Back In Hanoi

We’re back in Hanoi to meet with a Fair Trade group producing accessories for our upcoming launch of our products.  This is our second time in Hanoi, which is always nice because we have the luxury of knowing the layout of the city.  We’re also here for an entire week, giving us a bit more time to get to know Hanoi even better.

Meggan has been crazy busy working with artisans, learning their skills, researching traditional handicrafts and then adapting them into new contemporary designs.  Meggan is basically permanently attached to her sketch book for the time being.  So, in effort to “get out of her hair” I’ve been tromping around the city with my trusty Leica, taking photos until the heat suggests I should probably take a seat on a plastic stool and have a cold beer at a sidewalk food hawker.  This is officially my favorite thing to do; the  part about walking around  a place randomly with a camera, although nothing wrong with a cold beer either.indoor food market | Hanoi, Vietnam

I have quite a few images to share with you all so I will be breaking this up into several posts.  From a photography stand point, Hanoi’s old quarter is really fun to capture.  I love the gritty alleyways, the crumbly painted walls and of course, all of those street-side eateries.  Also from a photography standpoint, Hanoi is also one of the most challenging places to capture people.Hanoi, Vietnam

I always ask if I can take people’s portraits,  I quickly learned that when they say no, they REALLY say no.  As in, not just “no thank you” or “no!” or “go away!” or even “!@#$ off”, they actually go into a tirade of words I can only guess the meaning as largely negative.  If taking the verbal assault of Vietnamese words isn’t enough, they usually making swatting hand gestures.  In one isolated event, a guy started through fruit seeds at me… body blows only, he was clearly not aiming for an eye, which is nice.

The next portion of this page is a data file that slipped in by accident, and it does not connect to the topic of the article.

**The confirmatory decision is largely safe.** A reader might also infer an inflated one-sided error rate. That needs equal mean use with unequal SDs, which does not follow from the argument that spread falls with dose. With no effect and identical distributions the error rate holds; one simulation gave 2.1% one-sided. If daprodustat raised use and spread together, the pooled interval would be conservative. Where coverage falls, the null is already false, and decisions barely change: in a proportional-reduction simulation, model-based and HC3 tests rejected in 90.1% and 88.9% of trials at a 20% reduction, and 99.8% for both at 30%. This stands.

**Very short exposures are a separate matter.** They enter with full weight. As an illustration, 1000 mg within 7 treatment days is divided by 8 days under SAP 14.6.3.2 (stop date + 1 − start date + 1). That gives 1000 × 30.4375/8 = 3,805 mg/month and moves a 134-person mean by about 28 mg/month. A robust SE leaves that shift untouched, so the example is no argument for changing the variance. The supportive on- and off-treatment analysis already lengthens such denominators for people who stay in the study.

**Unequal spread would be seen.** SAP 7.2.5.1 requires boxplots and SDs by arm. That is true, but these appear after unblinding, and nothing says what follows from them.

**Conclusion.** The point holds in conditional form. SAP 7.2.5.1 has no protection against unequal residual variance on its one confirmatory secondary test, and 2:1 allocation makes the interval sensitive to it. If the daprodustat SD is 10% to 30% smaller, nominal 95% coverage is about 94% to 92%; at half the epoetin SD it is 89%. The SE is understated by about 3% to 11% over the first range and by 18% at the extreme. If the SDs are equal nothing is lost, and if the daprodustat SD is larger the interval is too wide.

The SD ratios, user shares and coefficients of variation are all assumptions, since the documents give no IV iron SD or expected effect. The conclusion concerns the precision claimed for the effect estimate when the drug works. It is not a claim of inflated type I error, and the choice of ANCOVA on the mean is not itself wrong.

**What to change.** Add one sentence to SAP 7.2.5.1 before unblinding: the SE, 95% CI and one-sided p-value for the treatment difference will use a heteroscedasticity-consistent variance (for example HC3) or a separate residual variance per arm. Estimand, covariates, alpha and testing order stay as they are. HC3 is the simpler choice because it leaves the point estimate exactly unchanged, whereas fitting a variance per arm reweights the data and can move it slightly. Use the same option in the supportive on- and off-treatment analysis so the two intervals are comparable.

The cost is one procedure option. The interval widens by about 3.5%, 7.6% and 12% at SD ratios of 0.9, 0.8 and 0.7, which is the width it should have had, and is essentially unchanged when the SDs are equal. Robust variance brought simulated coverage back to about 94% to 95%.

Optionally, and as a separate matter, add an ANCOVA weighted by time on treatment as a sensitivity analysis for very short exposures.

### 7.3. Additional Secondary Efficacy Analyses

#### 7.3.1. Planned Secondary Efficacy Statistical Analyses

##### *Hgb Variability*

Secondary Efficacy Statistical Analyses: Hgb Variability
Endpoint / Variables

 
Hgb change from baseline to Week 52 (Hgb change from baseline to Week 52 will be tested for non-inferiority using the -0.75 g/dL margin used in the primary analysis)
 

It’s easy to loose all confidence when things like this happen, but you have to just let it roll off your back and move on.  I still managed to meet a lot of very friendly people more than happy to pose for a picture.  The guy with the tattoo on his chest was one of them.  After I took his photo he invited me to have a beer with him.  Then his wife pulled out a gigantic water pipe and loaded it with some kind of pipe tobacco.  A younger guy demonstrated by taking a crazy long gurgling pull and then exhaled unusually dark smoke from his nose for several seconds.  Looking dissatisfied, he dumped out the the pipe revealing it contained black sludge, cleaned it out with a haggard tail feather of a large bird, reloaded more tobacco, and offered me the pipe.  Even with the water pipe maintenance, I respectfully declined making a “I’m enjoying my Bier Hanoi” gesture.Hanoi, Vietnam

There will be more to come on Hanoi.  We have a few more days to sweat it out in 98 F temps with 98% humidity!

Posted at 5:40 pm in

5 Responses to Back In Hanoi

  1. Megan says:

    Gorgeous shots, as usual! Looks like you’re having a great time and it’s good to hear Meggan is so inspired. Are there many more stops on your Asia itinerary?

    • Beau says:

      Thanks Megan! Yes, we have some more stops: Calcutta, Kathmandu, Jodhpur, Istanbul and the southern coast of Turkey.

  2. Anne Wallace says:

    Wrote a long comment to this particular post that did not get posted. Boring short version: what type of Leica are you using in Hanoi and do you like it?

  3. Anne Wallace says:

    P.S. Wish I was doing what you two are doing! Any tips on following in your footsteps?